Catherine II of Russia

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Catherine II of Russia

Catherine II of Russia (Also titled Catherine the Great or Yekaterina Aleksei'evna) (April 21, 1729, Stettin, GermanyNovember 17, 1796 Tsarskoye Selo, Russia) was Empress of Russia. She greatly increased the power of the crown. She also increased Russian land, adding land in the west and south. This land included a part of Poland. During Catherine's rule, Russia became a strong power in Europe.

Life[change | change source]

Early life[change | change source]

Catherine was born in Stettin, which was a part of Germany at the time. She was the daughter of Prince Christian August of Anhalt-Zerbst and Princess Johanna Elizabeth of Holstein-Gottorp. She had five brothers and sisters. She married Peter III at age fifteen, and became empress of Russia at age 32. She was smart in many subjects such as three languages (Russian, German and French). She grew up as a Lutheran (Protestant). When she married Peter, she changed to the Russian Orthodox church.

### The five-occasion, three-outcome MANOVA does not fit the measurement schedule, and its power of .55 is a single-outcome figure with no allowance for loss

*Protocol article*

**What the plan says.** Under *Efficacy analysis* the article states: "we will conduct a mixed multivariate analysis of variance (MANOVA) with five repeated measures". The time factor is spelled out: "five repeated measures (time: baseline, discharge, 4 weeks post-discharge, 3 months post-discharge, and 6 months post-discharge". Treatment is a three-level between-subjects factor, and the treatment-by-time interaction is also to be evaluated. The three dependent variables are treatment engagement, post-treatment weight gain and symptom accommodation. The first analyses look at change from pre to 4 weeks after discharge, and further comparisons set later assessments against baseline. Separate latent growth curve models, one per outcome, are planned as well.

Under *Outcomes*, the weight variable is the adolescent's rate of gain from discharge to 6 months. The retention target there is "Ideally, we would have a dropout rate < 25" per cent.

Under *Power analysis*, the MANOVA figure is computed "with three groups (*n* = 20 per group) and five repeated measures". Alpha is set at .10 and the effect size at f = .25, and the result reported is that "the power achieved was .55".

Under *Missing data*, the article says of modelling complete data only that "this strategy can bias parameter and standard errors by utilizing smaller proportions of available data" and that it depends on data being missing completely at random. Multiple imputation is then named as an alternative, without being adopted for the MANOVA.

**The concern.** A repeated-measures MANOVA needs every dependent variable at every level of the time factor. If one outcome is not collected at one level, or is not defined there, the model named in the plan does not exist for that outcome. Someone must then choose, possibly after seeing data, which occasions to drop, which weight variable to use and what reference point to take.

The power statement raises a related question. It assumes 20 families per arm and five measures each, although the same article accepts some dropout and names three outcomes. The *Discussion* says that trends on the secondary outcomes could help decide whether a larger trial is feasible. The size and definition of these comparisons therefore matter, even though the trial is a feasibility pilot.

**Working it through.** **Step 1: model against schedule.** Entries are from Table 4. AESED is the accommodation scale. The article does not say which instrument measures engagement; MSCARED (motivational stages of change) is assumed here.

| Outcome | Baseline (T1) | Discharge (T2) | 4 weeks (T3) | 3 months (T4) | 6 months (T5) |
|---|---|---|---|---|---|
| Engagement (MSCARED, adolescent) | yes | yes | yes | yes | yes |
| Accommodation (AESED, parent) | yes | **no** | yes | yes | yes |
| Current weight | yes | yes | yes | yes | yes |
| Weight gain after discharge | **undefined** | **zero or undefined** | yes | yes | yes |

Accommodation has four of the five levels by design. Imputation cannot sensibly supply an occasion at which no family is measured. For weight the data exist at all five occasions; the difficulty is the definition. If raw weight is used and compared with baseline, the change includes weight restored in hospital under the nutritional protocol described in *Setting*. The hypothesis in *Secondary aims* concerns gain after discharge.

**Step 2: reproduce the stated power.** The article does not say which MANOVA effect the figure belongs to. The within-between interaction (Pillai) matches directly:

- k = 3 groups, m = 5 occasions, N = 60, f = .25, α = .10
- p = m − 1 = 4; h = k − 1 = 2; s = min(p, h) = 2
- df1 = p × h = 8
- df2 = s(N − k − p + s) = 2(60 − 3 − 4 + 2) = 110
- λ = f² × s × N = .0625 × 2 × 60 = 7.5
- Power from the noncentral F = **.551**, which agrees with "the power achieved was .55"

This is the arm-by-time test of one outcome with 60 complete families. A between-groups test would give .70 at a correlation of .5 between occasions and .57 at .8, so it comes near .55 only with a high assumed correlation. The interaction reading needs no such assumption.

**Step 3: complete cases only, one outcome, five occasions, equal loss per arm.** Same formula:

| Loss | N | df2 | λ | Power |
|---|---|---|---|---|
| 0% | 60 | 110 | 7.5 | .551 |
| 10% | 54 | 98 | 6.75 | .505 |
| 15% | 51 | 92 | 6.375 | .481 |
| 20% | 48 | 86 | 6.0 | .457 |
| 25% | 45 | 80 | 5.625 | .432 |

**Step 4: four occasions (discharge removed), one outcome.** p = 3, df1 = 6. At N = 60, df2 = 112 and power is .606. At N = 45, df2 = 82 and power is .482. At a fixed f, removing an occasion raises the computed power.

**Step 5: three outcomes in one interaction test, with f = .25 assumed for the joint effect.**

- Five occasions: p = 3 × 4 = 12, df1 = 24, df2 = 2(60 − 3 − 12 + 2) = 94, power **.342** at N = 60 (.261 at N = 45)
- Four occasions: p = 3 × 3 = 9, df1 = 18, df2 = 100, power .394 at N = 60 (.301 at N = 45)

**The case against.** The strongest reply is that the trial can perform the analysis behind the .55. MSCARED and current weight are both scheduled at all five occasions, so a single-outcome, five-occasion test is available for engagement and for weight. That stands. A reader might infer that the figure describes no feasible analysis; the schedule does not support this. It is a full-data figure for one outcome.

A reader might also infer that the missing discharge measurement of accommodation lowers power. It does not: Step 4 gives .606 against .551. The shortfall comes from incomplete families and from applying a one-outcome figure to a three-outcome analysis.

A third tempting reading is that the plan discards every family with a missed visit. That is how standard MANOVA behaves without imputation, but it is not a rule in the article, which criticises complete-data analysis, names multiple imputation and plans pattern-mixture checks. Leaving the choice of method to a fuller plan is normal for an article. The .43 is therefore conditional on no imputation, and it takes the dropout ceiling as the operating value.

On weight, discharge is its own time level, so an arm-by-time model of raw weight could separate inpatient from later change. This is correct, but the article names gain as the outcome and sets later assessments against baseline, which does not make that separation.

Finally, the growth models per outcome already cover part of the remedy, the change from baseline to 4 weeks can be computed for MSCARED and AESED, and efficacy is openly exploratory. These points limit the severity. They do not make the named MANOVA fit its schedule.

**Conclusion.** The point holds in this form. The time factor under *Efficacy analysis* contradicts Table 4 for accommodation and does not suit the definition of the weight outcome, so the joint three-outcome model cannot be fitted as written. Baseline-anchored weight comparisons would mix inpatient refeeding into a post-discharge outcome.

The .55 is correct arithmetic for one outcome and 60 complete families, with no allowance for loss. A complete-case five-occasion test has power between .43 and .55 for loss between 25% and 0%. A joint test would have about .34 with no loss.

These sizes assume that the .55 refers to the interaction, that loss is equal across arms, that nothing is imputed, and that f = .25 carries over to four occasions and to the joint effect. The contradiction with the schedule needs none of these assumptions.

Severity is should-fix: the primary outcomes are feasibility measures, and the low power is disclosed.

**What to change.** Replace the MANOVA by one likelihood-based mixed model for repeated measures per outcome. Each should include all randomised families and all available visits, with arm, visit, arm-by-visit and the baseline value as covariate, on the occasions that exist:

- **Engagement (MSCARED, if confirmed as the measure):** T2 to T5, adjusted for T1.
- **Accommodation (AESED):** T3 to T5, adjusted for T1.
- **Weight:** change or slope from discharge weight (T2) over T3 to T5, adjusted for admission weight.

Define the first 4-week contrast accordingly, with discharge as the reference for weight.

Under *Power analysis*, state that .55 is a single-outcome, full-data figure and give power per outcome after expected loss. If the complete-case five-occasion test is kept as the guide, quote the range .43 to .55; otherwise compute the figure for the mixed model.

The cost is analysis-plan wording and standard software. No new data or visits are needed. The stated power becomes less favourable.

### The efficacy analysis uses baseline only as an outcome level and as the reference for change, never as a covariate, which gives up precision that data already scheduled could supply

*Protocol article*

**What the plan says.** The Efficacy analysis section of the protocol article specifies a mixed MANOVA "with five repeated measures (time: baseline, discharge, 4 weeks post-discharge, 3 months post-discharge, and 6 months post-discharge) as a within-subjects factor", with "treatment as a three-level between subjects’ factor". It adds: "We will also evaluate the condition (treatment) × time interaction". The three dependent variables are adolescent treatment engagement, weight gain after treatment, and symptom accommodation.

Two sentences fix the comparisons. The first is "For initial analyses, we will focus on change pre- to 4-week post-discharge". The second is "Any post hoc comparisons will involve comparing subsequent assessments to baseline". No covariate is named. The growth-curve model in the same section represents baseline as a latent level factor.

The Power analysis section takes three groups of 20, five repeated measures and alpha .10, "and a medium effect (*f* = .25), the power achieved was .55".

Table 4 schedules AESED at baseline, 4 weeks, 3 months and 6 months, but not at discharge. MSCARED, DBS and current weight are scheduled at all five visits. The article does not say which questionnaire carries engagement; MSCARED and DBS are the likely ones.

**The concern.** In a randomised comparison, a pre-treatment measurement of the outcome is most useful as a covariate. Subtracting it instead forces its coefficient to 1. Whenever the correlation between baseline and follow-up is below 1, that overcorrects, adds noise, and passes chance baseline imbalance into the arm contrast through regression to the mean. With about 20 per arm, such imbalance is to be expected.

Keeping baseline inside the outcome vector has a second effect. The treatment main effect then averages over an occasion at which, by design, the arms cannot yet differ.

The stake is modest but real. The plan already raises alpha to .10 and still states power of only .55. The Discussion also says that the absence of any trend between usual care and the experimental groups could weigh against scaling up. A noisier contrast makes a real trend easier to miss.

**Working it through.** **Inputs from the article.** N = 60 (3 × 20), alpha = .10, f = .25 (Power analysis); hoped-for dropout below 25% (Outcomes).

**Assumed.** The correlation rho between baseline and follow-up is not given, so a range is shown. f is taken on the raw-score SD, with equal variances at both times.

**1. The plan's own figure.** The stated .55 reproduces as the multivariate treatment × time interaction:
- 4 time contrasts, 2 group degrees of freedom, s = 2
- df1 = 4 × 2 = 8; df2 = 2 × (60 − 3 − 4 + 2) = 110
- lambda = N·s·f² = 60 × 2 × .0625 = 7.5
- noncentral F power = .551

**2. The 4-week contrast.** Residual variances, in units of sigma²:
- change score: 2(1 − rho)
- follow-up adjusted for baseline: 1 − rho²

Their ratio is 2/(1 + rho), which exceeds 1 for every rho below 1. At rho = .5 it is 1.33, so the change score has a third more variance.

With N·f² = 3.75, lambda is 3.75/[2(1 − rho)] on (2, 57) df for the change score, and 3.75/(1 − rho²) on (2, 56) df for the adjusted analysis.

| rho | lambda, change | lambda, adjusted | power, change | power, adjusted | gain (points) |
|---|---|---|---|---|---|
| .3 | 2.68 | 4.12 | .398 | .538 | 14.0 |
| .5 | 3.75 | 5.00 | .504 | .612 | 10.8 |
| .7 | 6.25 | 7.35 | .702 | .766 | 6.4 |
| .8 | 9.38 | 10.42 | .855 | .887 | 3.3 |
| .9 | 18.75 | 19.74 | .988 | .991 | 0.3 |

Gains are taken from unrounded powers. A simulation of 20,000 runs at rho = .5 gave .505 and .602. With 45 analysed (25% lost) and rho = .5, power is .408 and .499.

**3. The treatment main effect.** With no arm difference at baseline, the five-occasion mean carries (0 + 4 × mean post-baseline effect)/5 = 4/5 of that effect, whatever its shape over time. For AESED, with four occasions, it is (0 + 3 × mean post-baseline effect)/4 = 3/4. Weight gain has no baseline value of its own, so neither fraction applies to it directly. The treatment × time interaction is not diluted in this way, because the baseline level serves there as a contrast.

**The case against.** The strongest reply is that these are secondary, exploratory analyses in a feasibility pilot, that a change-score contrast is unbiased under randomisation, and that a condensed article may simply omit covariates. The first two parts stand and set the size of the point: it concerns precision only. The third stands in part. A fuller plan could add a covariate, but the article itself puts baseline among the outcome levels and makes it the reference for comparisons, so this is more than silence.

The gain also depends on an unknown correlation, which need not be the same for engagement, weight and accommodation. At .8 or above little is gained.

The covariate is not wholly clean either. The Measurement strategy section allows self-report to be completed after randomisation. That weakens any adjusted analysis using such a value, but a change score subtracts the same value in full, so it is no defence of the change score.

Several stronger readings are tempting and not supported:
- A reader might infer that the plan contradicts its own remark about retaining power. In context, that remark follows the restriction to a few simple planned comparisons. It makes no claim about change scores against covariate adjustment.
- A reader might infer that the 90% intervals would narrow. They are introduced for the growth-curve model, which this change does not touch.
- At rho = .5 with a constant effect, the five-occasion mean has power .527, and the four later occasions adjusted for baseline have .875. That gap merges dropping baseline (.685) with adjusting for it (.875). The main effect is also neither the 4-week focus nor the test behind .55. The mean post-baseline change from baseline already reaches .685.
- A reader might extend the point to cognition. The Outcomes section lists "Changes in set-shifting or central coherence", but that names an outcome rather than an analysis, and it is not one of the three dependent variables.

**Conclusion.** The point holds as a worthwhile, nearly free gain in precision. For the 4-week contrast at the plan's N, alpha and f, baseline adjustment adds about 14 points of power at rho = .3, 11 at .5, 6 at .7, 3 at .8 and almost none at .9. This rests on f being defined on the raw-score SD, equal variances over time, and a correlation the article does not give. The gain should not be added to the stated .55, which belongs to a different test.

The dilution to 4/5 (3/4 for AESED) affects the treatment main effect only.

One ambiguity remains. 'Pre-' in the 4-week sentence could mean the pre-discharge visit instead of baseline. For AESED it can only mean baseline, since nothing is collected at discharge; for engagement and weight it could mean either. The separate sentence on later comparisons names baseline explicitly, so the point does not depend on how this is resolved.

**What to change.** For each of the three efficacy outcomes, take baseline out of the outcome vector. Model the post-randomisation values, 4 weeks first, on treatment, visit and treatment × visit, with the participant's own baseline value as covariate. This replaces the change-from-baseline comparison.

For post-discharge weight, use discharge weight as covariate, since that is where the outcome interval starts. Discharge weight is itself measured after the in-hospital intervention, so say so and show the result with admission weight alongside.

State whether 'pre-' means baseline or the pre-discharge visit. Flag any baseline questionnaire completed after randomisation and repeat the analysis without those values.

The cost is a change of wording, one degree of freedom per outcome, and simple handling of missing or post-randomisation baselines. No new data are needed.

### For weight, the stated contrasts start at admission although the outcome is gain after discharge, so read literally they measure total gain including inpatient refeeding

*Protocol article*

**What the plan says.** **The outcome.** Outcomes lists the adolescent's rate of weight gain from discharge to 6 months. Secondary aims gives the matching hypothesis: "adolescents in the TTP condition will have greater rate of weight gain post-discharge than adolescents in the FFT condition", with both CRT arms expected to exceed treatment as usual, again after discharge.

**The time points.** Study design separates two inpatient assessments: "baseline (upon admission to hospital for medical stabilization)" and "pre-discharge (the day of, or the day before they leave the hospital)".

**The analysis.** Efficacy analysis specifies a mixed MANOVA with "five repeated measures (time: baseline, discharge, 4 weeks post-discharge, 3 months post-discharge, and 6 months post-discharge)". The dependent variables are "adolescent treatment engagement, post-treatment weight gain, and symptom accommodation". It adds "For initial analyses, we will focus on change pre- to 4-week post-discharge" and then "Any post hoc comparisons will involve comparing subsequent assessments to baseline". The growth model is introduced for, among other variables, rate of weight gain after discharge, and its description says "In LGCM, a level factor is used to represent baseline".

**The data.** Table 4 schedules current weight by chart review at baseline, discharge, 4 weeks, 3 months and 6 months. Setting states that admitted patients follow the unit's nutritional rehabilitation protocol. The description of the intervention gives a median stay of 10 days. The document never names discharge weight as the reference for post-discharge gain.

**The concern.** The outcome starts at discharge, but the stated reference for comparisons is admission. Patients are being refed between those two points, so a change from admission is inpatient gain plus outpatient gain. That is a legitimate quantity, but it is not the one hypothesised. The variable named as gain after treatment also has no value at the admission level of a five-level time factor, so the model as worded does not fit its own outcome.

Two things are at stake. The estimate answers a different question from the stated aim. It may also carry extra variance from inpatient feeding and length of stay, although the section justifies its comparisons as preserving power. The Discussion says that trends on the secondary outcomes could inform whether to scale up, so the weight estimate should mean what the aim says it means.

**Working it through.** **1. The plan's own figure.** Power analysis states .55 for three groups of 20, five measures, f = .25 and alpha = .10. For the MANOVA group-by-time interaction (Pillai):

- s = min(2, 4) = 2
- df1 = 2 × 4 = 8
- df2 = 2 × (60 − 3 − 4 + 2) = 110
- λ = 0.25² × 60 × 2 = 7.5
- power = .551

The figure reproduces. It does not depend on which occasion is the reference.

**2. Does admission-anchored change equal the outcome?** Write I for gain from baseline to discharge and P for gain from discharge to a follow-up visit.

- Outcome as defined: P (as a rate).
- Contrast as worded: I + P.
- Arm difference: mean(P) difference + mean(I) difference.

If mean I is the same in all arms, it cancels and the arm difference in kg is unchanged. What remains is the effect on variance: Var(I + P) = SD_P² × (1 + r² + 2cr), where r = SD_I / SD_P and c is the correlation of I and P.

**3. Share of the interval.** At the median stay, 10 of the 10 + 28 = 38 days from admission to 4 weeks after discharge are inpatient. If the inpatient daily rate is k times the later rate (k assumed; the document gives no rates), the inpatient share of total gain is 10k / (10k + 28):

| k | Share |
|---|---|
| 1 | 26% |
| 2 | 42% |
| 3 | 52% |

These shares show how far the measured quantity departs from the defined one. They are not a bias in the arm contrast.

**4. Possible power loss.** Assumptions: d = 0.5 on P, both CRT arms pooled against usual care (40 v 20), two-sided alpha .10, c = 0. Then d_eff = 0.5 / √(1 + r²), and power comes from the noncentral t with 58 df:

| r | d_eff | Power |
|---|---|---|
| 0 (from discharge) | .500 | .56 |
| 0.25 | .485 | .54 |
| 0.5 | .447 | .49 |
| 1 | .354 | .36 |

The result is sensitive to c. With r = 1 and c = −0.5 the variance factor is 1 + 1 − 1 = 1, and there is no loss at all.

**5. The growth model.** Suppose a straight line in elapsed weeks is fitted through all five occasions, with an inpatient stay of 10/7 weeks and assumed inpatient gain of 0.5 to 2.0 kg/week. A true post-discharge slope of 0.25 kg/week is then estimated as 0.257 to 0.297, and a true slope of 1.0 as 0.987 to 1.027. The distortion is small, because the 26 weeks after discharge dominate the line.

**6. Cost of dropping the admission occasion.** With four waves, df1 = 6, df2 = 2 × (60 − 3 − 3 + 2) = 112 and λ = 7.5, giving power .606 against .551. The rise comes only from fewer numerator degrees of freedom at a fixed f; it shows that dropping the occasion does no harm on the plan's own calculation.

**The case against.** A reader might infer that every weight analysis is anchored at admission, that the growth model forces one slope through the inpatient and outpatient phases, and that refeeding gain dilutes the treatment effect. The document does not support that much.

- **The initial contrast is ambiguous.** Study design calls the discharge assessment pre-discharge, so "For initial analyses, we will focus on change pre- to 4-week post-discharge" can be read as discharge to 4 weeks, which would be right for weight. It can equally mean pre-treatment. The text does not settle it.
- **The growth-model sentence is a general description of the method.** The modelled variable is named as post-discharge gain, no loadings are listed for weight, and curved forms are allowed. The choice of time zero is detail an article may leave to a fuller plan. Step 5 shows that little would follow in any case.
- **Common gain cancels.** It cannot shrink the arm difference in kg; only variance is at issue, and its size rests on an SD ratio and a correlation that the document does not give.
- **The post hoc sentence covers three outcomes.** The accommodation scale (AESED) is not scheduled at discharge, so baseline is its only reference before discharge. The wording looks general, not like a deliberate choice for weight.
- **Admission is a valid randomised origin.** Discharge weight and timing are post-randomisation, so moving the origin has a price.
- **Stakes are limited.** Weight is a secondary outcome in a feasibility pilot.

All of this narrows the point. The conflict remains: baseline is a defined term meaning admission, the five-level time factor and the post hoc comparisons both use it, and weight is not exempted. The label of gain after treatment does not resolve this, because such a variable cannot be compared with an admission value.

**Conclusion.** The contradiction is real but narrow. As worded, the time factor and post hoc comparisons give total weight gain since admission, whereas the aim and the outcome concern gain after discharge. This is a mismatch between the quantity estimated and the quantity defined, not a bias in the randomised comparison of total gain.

Marriage[change | change source]

Catherine's marriage was said to be unfaithful and distraught. Peter was said to be cheating on Catherine, as Catherine was doing to Peter. After they had been married nine years, Catherine bore a son, Paul. Paul was born on 1 October [O.S. 20 September] 1754. Both parents accepted him as legitimate, even though there had been rumours about Catherne having been unfaithful. Catherine also had a daughter Anna, born in 1757. Anna died in 1759. Catherine and Peter had a very difficult relationship. When Peter died, Catherine was left to rule Russia on her own. Catherine had many lovers, probably because of the difficult marriage. Over twenty lovers are known. A few of these seem to be more important:

Reign[change | change source]

Six months after Peter took the throne, he died in the hands of his brother. Catherine was not linked to any assassinations or plots that may have caused Peter's death. She was greatly admired by the public. She showed great political smarts. She was involved in many foreign affairs, including the Russo-Turkish war.

Death[change | change source]

Catherine suffered a stroke on 6 November [O.S. 5 November] 1796. Due to the stroke, she lost consciousness. She died in her bed at 9:20 the following evening, while she was still unconscious. Catherine was buried at the Peter and Paul Cathedral in Saint Petersburg.